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Hanukkah

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This season for us, the Jews—
a season of candles,
                                      one more
on the seven-branched candlestick for
the seven days of the week,
                                                  but let it be seven
in the sense of luck in dice,
                                          seven of the stars in
the constellations:
                                  Orion, Aldebaran in the sky
                                                                                     lively
over Jerusalem
                               Let the fuel
last the besieged       such as we are,
                                                             to nourish
us.
        Let the oil continue
for heat, for illumination,
                                                flame crouching
in the lamp,
                      the glass smoky
                                                   (December upon us)
the light not fail.
                               The air has been mild
for days—
                  & the 7 rings through my life
despite the 8 of this week—
                                                     bushes
in the doorway of 7 Charles where I lived, 51,
crackle with dryness,
                                         are bare still.
That house with the lucky
number brought me luck & misluck, both,
                                                                        like the other
that added to 7, out of 4 & 3,
                                                    that seven
underlying the eight of this week,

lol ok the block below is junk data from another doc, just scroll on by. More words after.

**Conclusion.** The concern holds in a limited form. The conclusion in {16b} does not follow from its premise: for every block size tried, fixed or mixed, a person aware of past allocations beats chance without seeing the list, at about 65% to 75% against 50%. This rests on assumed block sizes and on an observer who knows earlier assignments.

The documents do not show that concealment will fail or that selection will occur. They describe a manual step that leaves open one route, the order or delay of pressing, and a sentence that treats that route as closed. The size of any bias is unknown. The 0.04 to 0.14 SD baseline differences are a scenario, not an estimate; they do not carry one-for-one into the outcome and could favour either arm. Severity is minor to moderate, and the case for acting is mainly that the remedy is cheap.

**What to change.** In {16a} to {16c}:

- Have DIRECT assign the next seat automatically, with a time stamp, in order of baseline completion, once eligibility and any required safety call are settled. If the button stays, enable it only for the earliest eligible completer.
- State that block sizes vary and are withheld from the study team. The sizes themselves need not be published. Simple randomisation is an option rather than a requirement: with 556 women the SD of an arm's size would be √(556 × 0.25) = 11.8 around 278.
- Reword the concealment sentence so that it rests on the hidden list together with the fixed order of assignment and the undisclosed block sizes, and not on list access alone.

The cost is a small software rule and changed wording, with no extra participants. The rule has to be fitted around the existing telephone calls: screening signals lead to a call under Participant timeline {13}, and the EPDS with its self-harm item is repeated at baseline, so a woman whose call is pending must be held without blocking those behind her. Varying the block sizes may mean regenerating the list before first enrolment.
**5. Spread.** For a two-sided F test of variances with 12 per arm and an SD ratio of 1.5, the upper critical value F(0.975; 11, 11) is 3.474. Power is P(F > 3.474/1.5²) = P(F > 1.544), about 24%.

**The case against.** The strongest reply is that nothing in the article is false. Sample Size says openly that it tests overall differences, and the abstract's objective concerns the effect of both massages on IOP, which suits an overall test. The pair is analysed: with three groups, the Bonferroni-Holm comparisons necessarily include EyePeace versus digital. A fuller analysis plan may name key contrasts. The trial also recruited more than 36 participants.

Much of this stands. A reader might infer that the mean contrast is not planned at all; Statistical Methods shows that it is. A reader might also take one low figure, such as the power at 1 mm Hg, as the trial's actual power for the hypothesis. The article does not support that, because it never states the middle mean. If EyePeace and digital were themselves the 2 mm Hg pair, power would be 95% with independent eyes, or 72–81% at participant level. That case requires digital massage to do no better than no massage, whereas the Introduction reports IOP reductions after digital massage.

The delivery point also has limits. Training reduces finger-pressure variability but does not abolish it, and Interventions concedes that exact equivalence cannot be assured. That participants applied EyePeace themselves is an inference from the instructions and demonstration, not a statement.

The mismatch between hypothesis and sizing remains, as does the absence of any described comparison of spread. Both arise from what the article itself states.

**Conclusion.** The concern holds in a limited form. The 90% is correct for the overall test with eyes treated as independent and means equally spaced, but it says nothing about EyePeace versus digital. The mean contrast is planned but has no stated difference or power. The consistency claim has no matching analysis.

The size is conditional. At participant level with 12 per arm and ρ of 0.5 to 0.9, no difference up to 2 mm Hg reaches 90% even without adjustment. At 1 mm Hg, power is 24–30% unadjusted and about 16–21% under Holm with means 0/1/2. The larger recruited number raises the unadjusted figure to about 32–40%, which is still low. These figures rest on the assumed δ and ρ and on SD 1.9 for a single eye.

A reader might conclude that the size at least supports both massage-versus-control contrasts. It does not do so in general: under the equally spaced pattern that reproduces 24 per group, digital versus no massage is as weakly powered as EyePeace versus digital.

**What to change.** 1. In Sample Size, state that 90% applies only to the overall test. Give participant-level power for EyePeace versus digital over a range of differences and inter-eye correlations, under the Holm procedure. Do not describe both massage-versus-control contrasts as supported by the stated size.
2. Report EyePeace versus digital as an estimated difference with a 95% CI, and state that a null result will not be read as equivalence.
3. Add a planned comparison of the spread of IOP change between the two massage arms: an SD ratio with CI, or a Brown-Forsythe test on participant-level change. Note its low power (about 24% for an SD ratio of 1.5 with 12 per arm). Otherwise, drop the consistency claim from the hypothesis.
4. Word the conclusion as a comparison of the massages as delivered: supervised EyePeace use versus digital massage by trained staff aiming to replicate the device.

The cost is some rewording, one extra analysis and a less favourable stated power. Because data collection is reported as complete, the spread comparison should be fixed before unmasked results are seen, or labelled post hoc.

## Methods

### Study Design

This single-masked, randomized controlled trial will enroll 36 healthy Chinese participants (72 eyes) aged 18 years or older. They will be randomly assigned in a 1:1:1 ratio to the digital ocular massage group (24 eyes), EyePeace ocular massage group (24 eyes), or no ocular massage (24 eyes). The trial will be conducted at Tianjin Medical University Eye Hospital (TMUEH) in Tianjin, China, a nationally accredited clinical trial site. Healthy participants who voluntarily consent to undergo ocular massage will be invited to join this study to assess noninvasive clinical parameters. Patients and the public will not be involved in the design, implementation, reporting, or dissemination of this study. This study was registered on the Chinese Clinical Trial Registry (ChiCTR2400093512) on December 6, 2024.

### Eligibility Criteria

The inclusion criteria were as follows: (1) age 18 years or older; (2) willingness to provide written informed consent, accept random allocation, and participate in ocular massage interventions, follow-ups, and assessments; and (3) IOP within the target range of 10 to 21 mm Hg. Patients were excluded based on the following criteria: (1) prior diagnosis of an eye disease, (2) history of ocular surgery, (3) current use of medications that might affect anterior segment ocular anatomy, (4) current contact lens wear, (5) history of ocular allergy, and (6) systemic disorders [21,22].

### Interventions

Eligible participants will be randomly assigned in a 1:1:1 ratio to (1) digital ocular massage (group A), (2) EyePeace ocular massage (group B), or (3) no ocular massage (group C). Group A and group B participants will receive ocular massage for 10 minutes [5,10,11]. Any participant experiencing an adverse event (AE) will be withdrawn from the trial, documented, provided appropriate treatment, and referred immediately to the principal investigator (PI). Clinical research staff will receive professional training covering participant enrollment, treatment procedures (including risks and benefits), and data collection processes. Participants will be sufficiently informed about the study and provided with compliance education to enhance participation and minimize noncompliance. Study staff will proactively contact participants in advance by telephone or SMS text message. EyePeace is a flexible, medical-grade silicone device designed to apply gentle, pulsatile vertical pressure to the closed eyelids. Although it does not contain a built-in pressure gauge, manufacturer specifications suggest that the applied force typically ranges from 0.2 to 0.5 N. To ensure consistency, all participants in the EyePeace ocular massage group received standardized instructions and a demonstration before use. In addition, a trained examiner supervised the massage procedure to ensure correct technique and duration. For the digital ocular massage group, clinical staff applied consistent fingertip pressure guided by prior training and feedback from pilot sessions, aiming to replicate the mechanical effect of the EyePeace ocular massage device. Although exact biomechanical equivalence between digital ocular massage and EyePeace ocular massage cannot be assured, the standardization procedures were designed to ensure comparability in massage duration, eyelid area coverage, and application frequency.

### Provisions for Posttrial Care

the 8 just over, the 7 just under
a third of the years with Stefan:
                                                          I praise them
both today—
                        the lasting oil
in the seven-branched candlestick:
                                                                absence
of all fear—the smallest
drop of fuel enough to leap from.

new york, 1973


Hilda Morley, "Hanukkah " from To Hold in My Hand: Selected Poems, 1955-1983. Copyright © 1983 by Hilda Morley.  Reprinted by permission of The Sheep Meadow Press.
Source: To Hold in My Hand: Selected Poems, 1955-1983 (The Sheep Meadow Press, 1983)
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Hanukkah

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  • "It is a shameful comment on our present-day literary situation that Hilda Morley's work has been largely neglected, that a great deal of it has gone unpublished, in spite of the author's productivity and her wide circle of acquaintance," declared Ralph J. Mills, Jr., in an issue of the literary journal Ironwood dedicated to Morley. Recognition for her poetic accomplishments came relatively late in life for Morley, according to Mills, although the poet had been penning verse since childhood. Until the 1970s, Morley's poetry could be found only in literary journals. More than one critic has lauded Morley's consistent body of work over the decades while questioning why her poems remained undiscovered for so long. "Morley manages to speak clearly and sparely of what is least sayable: the sense that we inhabit a living web, not as separate beings but as molecules of a larger and elastic whole," asserted Village...

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